The Ahmadiyyas are a tiny, peaceful community of about 5 million in Pakistan (which has a total population of over 200 million) who have been treated barbarically by religious extremists since long, the way the Jews were treated in Nazi Germany.
The whole world celebrated Human Rights Day on December 10, and on this occasion, Pakistan Minister for Human Rights Shireen Mazari waxed eloquent in a hypocritical statement about how Pakistan is committed to upholding human rights. Mazari mentioned about how the government was taking up the issue of human rights violation of Kashmiris and Muslims in Europe in international fora.
But her hypocrisy was revealed when she did not say a word about the horrendous, genocidal treatment of Ahmadiyyas in Pakistan. Are Ahmadiyyas not human beings? And if they are, are they not entitled to human rights?
I myself have repeatedly condemned atrocities on Kashmiris by Indian security forces, as I believe no one should be persecuted. I have condemned lynching of Muslims in India by cow vigilantes, but what about the atrocities on Ahmadiyyas in Pakistan?
Ahmadiyyas were declared non-Muslims by a constitutional amendment in 1974 at the instance of Zulfiqar Ali Bhutto, who posed as being a great champion of the poor and oppressed—which was just hypocrisy. The tyrant general Zia-ul-Haq issued Ordinance XX in 1984, making it a crime for Ahmadiyyas to 'pose' as Muslims or call their place of worship a masjid or call the Ahmadiyyas to prayers by azaan. Ahmadiyyas were forbidden to recite Quranic verses or exchange Islamic greetings publicly or gather on Eid.
Persecution of Ahmadiyyas had started soon after the creation of Pakistan. In riots in 1953, hundreds of Ahmadiyyas were massacred; the same was repeated in 1974.
But the persecution of Ahmadiyyas picked up momentum under Zia's rule. There have been several massacres of Ahmadiyyas; for example, an attack in Lahore on their place of worship in 2010 in which about one hundred people were killed.
In fact, murders of Ahmadiyyas (often in a ghastly manner e.g., by stoning them to death) have been an almost annual feature in Pakistan for decades, with the police being bystanders or even collaborators. They have been barbarically treated, their places of worship vandalised and burnt down, their children harassed, their students victimised, and they were humiliated in various ways for example, by making them state in their passport application that Mirza Ghulam Ahmed, the founder of the Ahmadiyya sect, was an imposter and they were non-Muslims.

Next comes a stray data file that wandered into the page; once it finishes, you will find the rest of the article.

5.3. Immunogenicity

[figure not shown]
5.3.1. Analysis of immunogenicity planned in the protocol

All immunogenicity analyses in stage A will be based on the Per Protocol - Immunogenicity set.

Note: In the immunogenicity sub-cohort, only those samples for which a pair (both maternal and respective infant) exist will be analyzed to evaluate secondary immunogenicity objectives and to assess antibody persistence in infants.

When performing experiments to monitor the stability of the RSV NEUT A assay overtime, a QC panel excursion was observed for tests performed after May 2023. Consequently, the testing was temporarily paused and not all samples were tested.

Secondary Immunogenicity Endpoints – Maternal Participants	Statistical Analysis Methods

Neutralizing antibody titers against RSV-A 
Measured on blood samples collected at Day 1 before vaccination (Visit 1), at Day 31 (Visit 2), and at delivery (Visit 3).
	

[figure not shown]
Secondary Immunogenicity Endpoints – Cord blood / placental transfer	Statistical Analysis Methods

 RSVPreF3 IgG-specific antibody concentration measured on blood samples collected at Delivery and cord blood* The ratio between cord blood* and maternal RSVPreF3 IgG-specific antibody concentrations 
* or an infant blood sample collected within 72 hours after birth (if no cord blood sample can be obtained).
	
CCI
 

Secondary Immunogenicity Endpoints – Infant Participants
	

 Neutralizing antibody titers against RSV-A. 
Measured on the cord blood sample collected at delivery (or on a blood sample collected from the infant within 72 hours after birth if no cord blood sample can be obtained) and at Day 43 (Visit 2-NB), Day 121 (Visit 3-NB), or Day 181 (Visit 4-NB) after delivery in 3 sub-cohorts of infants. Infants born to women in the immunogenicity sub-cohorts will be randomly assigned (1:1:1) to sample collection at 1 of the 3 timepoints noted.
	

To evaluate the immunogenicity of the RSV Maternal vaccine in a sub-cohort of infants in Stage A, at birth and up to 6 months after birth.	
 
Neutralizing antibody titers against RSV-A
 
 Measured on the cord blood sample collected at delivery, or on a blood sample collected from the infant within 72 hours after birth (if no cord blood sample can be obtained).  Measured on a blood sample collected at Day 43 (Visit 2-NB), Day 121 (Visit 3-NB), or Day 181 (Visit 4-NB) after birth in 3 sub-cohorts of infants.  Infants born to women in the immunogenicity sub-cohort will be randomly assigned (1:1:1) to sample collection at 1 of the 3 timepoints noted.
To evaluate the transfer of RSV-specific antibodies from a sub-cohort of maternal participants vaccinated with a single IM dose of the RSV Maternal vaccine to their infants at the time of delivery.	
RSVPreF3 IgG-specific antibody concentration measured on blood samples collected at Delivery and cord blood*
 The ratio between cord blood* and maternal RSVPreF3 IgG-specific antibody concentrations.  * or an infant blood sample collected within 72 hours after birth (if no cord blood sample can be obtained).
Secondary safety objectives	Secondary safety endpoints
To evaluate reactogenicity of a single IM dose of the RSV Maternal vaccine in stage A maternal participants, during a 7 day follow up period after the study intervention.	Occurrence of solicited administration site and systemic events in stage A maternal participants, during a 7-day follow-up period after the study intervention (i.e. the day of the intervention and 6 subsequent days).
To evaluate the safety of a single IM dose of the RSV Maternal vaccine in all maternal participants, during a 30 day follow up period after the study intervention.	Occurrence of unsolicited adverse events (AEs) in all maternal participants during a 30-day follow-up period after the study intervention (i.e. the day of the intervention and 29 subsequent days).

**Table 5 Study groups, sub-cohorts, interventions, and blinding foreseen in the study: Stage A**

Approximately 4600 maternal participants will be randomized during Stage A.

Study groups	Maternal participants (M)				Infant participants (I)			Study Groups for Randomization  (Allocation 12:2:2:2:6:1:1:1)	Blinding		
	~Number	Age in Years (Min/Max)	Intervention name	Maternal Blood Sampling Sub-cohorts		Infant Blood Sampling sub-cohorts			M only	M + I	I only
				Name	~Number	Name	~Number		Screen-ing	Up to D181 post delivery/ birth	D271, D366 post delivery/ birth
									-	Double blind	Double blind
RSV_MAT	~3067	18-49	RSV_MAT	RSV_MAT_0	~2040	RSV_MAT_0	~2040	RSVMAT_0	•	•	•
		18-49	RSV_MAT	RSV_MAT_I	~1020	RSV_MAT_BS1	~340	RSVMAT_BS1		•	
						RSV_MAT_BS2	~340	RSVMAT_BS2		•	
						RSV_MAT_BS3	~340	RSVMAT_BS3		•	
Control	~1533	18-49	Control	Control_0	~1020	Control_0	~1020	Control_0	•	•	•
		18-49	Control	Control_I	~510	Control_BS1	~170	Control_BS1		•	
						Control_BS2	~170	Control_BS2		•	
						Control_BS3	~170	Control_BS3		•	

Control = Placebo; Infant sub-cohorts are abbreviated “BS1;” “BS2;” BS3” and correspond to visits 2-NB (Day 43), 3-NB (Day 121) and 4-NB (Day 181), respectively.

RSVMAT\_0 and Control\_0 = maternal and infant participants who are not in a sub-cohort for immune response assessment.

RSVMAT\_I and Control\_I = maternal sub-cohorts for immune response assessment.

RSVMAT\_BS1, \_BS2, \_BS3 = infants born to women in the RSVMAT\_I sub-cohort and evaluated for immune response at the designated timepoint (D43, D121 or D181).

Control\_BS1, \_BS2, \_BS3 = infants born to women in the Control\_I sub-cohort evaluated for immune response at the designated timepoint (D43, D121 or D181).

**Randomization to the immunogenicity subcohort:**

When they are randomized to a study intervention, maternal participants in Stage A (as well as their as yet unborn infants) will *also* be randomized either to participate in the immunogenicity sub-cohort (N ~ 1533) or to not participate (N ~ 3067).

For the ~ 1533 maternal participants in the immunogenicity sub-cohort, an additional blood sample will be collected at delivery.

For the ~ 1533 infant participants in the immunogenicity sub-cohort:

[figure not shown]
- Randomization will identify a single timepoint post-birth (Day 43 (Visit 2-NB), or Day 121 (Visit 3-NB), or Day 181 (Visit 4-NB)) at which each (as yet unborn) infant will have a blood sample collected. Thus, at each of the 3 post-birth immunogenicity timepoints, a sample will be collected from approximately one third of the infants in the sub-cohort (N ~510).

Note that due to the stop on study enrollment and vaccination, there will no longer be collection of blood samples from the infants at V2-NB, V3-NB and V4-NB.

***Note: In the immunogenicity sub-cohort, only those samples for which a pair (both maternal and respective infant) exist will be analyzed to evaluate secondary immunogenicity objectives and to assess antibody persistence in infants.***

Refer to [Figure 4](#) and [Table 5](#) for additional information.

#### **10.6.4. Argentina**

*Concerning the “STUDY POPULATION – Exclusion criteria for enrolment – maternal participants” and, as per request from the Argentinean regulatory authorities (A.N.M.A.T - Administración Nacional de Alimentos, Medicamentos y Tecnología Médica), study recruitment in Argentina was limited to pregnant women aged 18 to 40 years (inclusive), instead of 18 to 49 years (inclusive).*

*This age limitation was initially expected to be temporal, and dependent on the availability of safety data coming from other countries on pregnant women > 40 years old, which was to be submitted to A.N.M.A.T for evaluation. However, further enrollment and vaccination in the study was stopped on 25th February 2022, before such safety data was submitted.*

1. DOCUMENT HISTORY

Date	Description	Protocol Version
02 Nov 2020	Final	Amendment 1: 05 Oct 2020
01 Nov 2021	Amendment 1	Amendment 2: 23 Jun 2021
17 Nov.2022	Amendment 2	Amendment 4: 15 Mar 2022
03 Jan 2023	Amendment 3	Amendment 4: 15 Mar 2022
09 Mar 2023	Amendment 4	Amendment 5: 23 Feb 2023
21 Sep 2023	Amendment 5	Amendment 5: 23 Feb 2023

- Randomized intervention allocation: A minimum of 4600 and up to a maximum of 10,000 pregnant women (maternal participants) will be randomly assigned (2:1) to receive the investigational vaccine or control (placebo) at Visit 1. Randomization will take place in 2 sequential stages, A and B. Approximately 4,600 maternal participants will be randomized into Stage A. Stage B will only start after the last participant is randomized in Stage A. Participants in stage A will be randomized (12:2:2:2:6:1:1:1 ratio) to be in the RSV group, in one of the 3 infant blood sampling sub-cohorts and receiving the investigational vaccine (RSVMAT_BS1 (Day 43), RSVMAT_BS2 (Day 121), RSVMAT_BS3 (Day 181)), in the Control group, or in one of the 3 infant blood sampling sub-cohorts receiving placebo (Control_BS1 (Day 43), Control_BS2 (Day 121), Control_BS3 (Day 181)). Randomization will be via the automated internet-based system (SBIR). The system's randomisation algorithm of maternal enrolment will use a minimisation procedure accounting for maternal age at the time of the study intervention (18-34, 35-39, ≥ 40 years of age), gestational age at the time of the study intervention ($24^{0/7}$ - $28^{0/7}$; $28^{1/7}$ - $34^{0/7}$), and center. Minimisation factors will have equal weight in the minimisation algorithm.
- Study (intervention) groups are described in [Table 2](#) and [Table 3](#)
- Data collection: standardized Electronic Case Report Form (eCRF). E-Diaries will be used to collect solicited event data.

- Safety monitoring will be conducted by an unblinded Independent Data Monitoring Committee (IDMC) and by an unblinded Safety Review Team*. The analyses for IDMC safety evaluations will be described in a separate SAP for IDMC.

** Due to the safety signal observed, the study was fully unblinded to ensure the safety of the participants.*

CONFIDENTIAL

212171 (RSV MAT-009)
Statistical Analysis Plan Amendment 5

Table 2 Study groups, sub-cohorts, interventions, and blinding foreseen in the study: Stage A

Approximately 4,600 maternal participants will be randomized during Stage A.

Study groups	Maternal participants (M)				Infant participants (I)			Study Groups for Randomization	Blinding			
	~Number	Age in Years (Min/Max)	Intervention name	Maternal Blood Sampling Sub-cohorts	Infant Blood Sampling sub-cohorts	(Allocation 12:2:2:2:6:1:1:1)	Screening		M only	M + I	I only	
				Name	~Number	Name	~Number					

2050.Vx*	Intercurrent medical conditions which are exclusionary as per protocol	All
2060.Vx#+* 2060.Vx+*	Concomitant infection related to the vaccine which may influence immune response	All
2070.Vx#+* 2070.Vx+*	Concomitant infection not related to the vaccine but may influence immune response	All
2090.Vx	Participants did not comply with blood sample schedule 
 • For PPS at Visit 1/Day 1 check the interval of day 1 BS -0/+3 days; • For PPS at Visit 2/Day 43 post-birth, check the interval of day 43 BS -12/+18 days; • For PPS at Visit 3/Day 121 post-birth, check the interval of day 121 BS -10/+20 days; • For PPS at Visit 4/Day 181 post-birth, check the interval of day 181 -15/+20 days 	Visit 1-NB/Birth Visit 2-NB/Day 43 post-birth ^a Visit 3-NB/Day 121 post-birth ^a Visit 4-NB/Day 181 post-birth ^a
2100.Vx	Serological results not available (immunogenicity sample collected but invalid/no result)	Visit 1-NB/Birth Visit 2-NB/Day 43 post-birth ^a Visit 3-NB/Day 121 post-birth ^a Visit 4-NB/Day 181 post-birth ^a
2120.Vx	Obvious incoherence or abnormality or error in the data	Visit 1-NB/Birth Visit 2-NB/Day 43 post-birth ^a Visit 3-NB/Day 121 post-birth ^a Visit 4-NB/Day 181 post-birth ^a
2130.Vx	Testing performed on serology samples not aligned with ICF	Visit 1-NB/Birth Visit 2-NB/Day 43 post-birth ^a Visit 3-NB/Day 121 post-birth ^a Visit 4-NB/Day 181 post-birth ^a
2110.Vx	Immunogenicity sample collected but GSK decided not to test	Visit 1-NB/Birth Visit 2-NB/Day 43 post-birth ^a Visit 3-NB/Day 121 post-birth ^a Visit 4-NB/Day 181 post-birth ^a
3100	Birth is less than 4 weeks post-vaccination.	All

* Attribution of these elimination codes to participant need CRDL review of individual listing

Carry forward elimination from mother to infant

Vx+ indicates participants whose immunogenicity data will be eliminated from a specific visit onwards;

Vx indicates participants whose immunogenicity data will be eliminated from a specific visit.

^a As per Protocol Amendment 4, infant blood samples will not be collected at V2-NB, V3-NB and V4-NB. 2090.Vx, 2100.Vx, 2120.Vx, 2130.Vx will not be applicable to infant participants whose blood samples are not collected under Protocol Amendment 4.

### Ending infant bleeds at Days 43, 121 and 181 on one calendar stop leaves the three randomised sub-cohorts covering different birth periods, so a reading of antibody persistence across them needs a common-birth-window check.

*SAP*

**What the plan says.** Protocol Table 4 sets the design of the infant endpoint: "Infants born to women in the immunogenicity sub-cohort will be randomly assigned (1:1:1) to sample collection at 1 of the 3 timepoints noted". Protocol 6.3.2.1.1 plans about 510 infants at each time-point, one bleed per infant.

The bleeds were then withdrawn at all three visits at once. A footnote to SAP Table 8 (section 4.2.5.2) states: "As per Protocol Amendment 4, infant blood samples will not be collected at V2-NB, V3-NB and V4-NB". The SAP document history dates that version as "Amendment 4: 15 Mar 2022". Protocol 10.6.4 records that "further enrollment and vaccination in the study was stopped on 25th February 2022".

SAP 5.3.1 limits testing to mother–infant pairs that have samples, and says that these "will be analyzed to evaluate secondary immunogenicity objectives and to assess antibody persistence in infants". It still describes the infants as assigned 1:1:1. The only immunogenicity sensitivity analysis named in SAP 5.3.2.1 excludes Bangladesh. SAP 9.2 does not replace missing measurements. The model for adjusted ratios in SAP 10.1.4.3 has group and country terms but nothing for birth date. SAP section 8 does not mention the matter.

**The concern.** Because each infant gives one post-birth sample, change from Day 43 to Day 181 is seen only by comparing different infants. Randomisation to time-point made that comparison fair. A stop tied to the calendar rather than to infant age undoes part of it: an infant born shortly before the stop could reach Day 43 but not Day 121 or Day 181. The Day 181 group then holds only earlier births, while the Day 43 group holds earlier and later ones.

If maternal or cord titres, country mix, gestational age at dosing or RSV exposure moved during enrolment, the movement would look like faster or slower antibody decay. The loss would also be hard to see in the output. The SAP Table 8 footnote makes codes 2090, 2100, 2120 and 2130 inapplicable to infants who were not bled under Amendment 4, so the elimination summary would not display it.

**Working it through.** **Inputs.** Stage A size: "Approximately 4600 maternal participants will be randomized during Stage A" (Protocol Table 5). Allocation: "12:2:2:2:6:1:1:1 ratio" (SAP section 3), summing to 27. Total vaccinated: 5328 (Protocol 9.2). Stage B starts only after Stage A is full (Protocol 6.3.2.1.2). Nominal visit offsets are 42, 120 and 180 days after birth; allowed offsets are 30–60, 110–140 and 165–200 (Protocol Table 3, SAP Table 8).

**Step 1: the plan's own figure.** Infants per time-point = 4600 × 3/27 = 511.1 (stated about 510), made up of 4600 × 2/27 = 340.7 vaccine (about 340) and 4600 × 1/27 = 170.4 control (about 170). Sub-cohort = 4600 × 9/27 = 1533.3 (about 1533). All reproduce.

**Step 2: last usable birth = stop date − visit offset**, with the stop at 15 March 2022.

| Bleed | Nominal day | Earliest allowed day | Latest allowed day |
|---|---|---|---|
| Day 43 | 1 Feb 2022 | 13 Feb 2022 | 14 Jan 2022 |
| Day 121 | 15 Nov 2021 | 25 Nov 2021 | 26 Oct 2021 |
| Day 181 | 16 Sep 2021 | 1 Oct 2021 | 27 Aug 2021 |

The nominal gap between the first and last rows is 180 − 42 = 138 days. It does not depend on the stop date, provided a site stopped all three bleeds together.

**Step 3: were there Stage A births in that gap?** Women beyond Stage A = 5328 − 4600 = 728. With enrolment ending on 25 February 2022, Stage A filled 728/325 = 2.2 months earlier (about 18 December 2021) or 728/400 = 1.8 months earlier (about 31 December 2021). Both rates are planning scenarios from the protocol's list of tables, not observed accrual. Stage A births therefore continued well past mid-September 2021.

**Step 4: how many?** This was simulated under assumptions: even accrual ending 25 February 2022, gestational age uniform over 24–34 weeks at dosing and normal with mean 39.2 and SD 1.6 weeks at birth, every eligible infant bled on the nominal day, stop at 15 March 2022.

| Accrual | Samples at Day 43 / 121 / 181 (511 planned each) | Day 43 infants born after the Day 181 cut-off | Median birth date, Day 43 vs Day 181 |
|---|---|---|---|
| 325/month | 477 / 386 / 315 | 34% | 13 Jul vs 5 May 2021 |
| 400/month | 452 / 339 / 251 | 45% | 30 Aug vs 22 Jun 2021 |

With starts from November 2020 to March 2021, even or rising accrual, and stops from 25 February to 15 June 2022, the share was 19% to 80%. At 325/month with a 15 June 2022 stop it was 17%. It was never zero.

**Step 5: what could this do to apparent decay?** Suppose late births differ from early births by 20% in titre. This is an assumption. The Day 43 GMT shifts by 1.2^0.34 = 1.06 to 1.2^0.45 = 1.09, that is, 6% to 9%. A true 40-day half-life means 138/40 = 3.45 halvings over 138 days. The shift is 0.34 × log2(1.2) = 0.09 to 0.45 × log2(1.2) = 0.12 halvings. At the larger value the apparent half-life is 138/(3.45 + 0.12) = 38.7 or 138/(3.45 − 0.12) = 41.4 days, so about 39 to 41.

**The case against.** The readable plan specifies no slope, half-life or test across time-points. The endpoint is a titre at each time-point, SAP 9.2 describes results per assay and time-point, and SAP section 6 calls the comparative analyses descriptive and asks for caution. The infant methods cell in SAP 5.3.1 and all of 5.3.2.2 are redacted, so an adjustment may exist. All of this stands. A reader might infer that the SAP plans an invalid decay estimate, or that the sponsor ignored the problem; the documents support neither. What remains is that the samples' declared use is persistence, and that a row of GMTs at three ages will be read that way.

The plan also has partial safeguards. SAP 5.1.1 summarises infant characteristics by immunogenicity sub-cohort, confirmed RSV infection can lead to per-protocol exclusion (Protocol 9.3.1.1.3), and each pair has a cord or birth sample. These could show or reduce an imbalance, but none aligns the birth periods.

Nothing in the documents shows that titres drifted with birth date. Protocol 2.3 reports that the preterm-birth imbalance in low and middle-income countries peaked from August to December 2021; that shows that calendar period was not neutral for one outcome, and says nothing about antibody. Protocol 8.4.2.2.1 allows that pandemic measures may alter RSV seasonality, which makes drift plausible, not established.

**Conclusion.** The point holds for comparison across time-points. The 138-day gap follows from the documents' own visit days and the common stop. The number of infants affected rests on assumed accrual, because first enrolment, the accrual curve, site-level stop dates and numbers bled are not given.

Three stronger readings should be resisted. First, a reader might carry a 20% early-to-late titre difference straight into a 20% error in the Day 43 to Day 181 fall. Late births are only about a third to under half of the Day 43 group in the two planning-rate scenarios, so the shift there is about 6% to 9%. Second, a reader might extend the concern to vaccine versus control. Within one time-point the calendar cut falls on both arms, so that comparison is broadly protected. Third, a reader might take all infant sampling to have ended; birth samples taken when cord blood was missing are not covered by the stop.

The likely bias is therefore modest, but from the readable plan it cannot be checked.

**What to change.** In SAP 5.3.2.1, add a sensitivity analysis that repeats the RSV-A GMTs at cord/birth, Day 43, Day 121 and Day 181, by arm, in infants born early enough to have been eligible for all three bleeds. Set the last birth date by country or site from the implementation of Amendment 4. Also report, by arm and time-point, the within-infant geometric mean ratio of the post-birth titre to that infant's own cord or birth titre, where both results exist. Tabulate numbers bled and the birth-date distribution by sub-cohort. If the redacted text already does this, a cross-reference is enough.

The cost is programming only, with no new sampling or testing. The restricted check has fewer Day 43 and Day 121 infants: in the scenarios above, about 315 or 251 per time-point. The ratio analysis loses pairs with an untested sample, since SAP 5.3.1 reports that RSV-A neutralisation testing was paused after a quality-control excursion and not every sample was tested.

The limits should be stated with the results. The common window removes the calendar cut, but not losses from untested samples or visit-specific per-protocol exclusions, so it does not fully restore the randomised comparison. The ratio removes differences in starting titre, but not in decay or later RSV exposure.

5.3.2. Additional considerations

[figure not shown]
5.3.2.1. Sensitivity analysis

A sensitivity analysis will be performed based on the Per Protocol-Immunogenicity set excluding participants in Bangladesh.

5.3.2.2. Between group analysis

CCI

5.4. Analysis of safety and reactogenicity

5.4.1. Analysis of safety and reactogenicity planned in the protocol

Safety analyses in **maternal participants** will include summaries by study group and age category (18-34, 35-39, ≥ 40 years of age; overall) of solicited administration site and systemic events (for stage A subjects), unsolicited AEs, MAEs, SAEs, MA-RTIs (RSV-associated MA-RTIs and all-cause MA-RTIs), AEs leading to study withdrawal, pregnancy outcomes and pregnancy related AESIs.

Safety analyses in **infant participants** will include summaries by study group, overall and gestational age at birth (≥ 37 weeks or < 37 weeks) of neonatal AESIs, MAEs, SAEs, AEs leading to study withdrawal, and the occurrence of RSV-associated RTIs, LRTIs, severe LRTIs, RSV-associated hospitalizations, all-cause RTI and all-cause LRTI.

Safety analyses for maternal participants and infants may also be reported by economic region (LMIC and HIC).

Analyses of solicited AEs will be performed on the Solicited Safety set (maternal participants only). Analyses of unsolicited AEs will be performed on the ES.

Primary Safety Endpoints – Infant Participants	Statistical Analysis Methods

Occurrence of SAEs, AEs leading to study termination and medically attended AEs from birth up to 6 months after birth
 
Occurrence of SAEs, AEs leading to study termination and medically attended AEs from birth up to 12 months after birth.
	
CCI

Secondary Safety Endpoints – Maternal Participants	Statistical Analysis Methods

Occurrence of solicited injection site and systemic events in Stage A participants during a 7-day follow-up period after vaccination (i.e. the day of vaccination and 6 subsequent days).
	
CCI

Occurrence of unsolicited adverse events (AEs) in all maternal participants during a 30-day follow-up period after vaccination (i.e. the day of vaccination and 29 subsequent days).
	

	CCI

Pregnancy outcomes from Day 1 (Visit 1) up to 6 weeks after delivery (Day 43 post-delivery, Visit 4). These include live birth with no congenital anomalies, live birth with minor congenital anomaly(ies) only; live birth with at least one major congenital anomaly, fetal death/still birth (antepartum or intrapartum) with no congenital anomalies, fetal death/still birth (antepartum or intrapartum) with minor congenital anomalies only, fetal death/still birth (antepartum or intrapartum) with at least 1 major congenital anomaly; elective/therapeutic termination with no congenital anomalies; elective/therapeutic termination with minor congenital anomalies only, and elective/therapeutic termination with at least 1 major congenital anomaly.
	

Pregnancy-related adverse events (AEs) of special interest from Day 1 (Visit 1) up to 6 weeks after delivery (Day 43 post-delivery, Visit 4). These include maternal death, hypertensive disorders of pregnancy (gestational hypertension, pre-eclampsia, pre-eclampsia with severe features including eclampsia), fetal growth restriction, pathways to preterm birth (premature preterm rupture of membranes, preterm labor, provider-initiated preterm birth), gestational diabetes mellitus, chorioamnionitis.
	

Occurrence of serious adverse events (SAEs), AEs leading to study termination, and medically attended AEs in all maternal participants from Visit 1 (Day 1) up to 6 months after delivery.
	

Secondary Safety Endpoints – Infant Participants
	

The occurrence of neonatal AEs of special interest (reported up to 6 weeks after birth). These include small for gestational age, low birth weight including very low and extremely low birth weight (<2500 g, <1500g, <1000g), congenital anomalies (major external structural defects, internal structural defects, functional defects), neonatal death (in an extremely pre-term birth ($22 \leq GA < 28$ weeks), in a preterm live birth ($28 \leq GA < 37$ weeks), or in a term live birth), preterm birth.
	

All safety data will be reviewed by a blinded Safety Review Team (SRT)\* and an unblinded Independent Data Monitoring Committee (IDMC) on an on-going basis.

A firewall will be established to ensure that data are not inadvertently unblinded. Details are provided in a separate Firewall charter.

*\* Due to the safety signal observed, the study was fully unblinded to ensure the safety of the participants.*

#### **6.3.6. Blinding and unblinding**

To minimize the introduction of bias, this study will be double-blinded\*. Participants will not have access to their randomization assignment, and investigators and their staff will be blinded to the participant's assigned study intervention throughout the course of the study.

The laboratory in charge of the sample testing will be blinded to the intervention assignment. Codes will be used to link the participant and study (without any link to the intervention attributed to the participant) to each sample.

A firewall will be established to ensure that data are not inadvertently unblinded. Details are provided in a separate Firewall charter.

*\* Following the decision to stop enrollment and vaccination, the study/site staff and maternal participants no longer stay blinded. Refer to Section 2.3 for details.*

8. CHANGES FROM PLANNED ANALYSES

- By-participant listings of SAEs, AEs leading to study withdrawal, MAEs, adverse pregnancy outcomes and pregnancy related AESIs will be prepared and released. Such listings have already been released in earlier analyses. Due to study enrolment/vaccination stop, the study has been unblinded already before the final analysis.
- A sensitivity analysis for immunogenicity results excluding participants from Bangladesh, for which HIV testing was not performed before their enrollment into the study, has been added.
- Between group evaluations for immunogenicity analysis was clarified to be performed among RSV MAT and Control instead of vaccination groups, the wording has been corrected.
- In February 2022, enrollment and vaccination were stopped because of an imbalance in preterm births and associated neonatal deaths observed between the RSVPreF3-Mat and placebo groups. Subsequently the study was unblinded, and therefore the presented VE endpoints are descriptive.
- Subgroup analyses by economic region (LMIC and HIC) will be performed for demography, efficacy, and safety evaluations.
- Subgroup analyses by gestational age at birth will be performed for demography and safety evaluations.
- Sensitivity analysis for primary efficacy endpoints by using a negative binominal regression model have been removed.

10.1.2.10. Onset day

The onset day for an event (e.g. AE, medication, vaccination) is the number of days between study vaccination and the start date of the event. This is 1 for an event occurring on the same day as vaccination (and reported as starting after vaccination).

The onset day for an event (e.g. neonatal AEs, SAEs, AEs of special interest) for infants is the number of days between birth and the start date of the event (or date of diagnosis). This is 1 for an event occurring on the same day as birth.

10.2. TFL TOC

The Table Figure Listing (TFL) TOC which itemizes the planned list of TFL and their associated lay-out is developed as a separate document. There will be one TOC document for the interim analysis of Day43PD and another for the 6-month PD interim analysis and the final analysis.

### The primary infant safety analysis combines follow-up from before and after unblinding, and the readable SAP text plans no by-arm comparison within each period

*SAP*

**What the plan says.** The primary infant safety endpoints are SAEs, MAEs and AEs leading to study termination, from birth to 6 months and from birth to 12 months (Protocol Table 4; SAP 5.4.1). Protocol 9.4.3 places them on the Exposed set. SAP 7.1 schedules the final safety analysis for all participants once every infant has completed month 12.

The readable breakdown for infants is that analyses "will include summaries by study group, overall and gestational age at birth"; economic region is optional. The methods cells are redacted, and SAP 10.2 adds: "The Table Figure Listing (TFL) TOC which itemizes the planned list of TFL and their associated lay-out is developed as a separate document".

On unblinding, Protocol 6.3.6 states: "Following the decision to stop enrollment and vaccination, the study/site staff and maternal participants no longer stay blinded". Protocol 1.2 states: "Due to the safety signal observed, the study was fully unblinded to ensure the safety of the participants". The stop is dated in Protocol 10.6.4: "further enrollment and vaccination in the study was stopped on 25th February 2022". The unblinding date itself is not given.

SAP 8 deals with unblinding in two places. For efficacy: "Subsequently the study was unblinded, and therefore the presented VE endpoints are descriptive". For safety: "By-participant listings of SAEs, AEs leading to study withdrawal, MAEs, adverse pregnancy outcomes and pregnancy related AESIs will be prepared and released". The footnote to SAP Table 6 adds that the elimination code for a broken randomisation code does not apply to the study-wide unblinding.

And what was the 'crime' of the Ahmadiyyas? That they do not regard Prophet Mohammad as the last prophet (which mainstream Muslims believe), while still calling themselves Muslims.
I am not going into the question of whether Ahmadiyyas regard Prophet Mohammad as the last prophet or not (some regard Mirza Ghulam Ahmed as a mahdi or redeemer, not a prophet). But assuming Ahmadiyyas do assert that Mirza Ghulam Ahmed was indeed another prophet, are they cutting off anyone's head? Are they chopping off anyone's limbs? Everyone should be free to believe what he/she wants. That is what Mohammad Ali Jinnah, who is regarded as the founder of Pakistan, said in his speech of August 11, 1947, before the birth of the country.
And why should Ahmadiyyas not have a right to call themselves Muslims or call their place of worship a masjid? If they do so, are they cutting off anyone's head? Are they chopping off anyone's limbs? If other Muslims don't like Ahmadiyyas, they need not associate with them or go to the Ahmadiyyas' place of worship, but why should they persecute the sect? To my mind, such persecution is 'gundagardi' and barbarism.
The present Prime Minister of Pakistan, Imran Khan, who poses to be liberal and modern, being educated in Oxford, had shamelessly hobnobbed with religious bigots like the Tehreek-e-Labayat during his election campaign to get votes, and spoke against Ahmadiyyas. He gave a PTI ticket to Amir Liaquat, a notorious figure, who anchored a TV programme in which venom was spouted against Ahmadiyyas, resulting in killings of many of them.
- Engage with Taliban, Pakistan PM Imran Khan's advice to nations
- Afghanistan would either gain lasting peace or end up in chaos, says Imran Khan
- Bipartisan anger against Pakistan in the US, as Blinken promises to reassess relationship
- Pakistan still relying on ageing Mirage jets to carry nuclear weapons?
- Pak law enforcement agencies arrest three ISIS militants from Lahore
Soon after Imran was sworn in as prime minister, an Ahmadiyya place of worship was burnt down. He also forced out of the Pakistan Economic Advisory Council Atif Mian, a world-renowned economist from Princeton University, only because he was an Ahmadiyya (an act for which even his ex-wife, Jemima, condemned him).
Ahmadiyyas have played an outstanding role in Pakistan. The first president of the UN General Assembly, Zafrullah Khan, was an Ahmadiyya, and so was Nobel Laureate Dr. Abdus Salam. But Abdus Salam's grave was desecrated because it had Quranic verses written on it, as were many other graves of Ahmadiyyas.
In my opinion the United Nations must now intervene, as it did in Bosnia, to prevent a forthcoming Holocaust of Ahmadiyyas, as it happened to Jews in Nazi Germany.
Justice Markandey Katju retired from the Supreme Court in 2011
The opinions expressed in this article are those of the author's and do not purport to reflect the opinions or views of THE WEEK